How city roads trap migrating fish

A recent US study found tyre chemicals were polluting rivers and poisoning migratory salmon.

Stephanie Januchowski-Hartley, Sêr Cymru Research Fellow in Environmental Sciences, Swansea University • conversation
Jan. 8, 2021 ~5 min

fish water-pollution cars rivers roads urban salmon streams freshwater motorways eels urbanisation

Muddying the waters: rock breakdown may play less of a role in regulating climate than previously thought

The weathering of rocks at the Earth’s surface may remove less greenhouse gases from the atmosphere than previous estimates, says new research from the

Cambridge University News • cambridge
Dec. 21, 2020 ~6 min

geology climate-change carbon-emissions carbon river

Muddying the waters: rock breakdown may play less role of a role in regulating climate than previously thought

The weathering of rocks at the Earth’s surface may remove less greenhouse gases from the atmosphere than previous estimates, says new research from the

Cambridge University News • cambridge
Dec. 21, 2020 ~6 min

geology climate-change carbon-emissions carbon river

Flooding can help resurrect wetlands and slow climate change – here's how

Flooding isn't always destructive – it can be part of our toolkit for restoring ecosystems.

George Heritage, Honorary Research Fellow in Hydromorphology, University of Salford • conversation
Nov. 25, 2020 ~7 min

biodiversity flooding rivers wetlands freshwater natural-climate-solutions floodplains

A few heavy storms cause a big chunk of nitrogen pollution from Midwest farms

New research shows that one-third of yearly nitrogen runoff from Midwest farms to the Gulf of Mexico occurs during a few heavy rainstorms. New fertilizing schedules could reduce nitrogen pollution.

Chaoqun Lu, Assistant Professor of Ecology, Evolution and Organismal Biology, Iowa State University • conversation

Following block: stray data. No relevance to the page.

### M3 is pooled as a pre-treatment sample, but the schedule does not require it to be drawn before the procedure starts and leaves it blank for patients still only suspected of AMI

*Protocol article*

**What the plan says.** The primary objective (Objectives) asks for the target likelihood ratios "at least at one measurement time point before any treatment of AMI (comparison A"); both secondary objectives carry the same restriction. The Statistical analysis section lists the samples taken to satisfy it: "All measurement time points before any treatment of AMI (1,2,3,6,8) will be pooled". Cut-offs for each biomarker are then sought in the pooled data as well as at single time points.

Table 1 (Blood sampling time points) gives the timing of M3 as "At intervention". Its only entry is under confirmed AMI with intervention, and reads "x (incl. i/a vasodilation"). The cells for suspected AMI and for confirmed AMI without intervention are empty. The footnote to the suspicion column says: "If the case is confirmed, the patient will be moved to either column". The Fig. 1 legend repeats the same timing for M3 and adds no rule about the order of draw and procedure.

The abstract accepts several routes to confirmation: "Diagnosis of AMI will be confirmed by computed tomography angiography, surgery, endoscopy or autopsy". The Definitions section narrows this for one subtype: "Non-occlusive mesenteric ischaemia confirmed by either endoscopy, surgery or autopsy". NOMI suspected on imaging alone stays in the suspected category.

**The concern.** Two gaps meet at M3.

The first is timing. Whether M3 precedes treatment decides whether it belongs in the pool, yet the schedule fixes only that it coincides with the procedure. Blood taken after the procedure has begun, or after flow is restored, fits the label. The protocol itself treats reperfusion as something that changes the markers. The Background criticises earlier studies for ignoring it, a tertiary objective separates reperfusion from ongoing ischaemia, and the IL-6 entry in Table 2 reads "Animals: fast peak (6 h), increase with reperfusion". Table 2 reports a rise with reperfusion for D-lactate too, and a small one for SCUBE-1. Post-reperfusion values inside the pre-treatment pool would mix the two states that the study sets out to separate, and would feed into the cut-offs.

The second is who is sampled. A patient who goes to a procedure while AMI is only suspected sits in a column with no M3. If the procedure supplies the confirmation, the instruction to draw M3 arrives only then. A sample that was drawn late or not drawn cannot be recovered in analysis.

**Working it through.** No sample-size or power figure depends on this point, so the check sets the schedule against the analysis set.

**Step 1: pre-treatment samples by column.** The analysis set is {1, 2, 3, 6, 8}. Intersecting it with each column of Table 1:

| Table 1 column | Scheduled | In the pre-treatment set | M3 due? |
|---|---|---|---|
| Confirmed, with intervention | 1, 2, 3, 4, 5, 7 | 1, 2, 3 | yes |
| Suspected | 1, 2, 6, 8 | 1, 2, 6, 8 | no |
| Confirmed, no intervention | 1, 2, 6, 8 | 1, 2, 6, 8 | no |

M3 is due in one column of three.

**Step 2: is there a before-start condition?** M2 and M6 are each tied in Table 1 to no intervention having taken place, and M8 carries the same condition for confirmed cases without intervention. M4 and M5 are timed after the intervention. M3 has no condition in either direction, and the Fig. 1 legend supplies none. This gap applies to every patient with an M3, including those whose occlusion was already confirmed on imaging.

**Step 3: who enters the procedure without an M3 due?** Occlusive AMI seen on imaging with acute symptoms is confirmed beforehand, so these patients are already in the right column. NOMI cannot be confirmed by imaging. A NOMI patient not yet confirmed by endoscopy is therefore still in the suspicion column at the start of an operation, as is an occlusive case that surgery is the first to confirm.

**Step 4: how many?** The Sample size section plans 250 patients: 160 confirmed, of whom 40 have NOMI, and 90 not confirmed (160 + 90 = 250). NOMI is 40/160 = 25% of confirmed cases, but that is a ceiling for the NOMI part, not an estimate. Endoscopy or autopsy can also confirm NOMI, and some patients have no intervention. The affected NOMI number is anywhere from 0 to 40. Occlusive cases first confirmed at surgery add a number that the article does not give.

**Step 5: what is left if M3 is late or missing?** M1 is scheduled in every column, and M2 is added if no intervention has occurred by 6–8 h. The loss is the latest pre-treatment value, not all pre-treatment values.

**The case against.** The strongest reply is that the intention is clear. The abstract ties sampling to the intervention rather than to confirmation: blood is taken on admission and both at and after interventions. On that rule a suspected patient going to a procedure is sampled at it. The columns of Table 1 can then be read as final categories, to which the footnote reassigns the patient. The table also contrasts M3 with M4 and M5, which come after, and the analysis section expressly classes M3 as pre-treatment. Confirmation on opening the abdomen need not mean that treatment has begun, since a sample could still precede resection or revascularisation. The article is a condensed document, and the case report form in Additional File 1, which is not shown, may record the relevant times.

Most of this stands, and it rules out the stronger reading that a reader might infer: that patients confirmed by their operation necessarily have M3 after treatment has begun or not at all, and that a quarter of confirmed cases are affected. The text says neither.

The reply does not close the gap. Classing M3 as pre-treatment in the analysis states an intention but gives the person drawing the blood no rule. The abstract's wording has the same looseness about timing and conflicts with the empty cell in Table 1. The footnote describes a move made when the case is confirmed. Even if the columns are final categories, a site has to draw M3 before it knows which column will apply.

Nov. 2, 2020 ~9 min

climate-change agriculture rainfall nitrogen gulf-of-mexico us-midwest nutrient-pollution corn fertilizer sustainable-agriculture dead-zones fertilizer-runoff heavy-rainfall mississippi-river

Invasive species: why Britain can't eat its way out of its crayfish problem

We found that signal crayfish traps tend to catch larger males, letting the bulk of the population go free.

Eleri G. Pritchard, PhD Candidate in Freshwater Ecology, UCL • conversation
Oct. 13, 2020 ~6 min

biodiversity rivers endangered-species freshwater-biology invasive-species crustaceans

Pollutants banned for over 30 years linger in UK rivers – our wildlife is the evidence

The ghosts of our industrial and agricultural past continue to haunt freshwater ecosystems today.

Fred Windsor, Research Associate in Network Ecology, Newcastle University • conversation
Oct. 9, 2020 ~6 min

pollution rivers industrial-pollution freshwater-biology environment-agency freshwater chemical-pollution

Moving delta rivers to bring floods to new places

Climate change will bring river avulsion, or jumping course, farther inland, predict researchers. It could mean floods in places that haven't had to worry.

Harrison Tasoff-UC Santa Barbara • futurity
Oct. 5, 2020 ~8 min

climate-change floods rivers earth-and-environment sea-levels

A proposed mine threatens Minnesota's Boundary Waters, the most popular wilderness in the US

Conservation or copper? A proposed mine in northern Minnesota pits industrial jobs against a thriving outdoor economy.

Char Miller, W. M. Keck Professor of Environmental Analysis and History, Pomona College • conversation
Oct. 5, 2020 ~10 min

conservation forests water-pollution fishing donald-trump-administration mining rivers minerals outdoors lakes copper wilderness us-forest-service minnesota sonny-perdue camping

Environmentalist Dr Stephen Marsh-Smith dies aged 69

Environmentalist Dr Stephen Marsh-Smith also led efforts to establish a network of river trusts.

BBC Science News • bbcnews
Aug. 9, 2020 ~3 min

environment fishing cardiff talgarth llandaff river-wye lisvane warrington

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